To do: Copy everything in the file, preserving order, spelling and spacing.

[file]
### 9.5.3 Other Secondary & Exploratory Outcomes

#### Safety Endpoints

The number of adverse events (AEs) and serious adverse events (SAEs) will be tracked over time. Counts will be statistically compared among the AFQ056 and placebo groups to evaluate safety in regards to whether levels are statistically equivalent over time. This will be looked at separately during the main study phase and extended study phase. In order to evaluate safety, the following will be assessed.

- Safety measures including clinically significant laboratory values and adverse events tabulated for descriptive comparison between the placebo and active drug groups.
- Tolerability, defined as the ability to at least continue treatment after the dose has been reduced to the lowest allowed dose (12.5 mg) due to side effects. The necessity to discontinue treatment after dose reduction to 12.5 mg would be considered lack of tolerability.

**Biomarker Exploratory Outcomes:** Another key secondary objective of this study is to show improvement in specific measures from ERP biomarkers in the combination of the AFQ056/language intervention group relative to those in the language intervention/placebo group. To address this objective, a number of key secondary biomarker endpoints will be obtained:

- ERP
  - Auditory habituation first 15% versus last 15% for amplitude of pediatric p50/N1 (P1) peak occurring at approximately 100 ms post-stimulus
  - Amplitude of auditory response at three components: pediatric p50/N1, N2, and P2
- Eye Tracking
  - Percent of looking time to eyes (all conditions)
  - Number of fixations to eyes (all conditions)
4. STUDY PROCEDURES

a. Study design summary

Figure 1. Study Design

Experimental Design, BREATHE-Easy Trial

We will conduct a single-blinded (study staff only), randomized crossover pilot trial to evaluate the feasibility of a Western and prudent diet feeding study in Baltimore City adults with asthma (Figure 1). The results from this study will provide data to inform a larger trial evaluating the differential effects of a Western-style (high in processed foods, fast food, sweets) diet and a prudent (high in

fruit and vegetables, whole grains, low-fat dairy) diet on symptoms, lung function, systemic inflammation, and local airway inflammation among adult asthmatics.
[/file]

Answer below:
### 9.5.3 Other Secondary & Exploratory Outcomes

#### Safety Endpoints

The number of adverse events (AEs) and serious adverse events (SAEs) will be tracked over time. Counts will be statistically compared among the AFQ056 and placebo groups to evaluate safety in regards to whether levels are statistically equivalent over time. This will be looked at separately during the main study phase and extended study phase. In order to evaluate safety, the following will be assessed.

- Safety measures including clinically significant laboratory values and adverse events tabulated for descriptive comparison between the placebo and active drug groups.
- Tolerability, defined as the ability to at least continue treatment after the dose has been reduced to the lowest allowed dose (12.5 mg) due to side effects. The necessity to discontinue treatment after dose reduction to 12.5 mg would be considered lack of tolerability.

**Biomarker Exploratory Outcomes:** Another key secondary objective of this study is to show improvement in specific measures from ERP biomarkers in the combination of the AFQ056/language intervention group relative to those in the language intervention/placebo group. To address this objective, a number of key secondary biomarker endpoints will be obtained:

- ERP
  - Auditory habituation first 15% versus last 15% for amplitude of pediatric p50/N1 (P1) peak occurring at approximately 100 ms post-stimulus
  - Amplitude of auditory response at three components: pediatric p50/N1, N2, and P2
- Eye Tracking
  - Percent of looking time to eyes (all conditions)
  - Number of fixations to eyes (all conditions)
4. STUDY PROCEDURES

a. Study design summary

Figure 1. Study Design

Experimental Design, BREATHE-Easy Trial

We will conduct a single-blinded (study staff only), randomized crossover pilot trial to evaluate the feasibility of a Western and prudent diet feeding study in Baltimore City adults with asthma (Figure 1). The results from this study will provide data to inform a larger trial evaluating the differential effects of a Western-style (high in processed foods, fast food, sweets) diet and a prudent (high in

fruit and vegetables, whole grains, low-fat dairy) diet on symptoms, lung function, systemic inflammation, and local airway inflammation among adult asthmatics.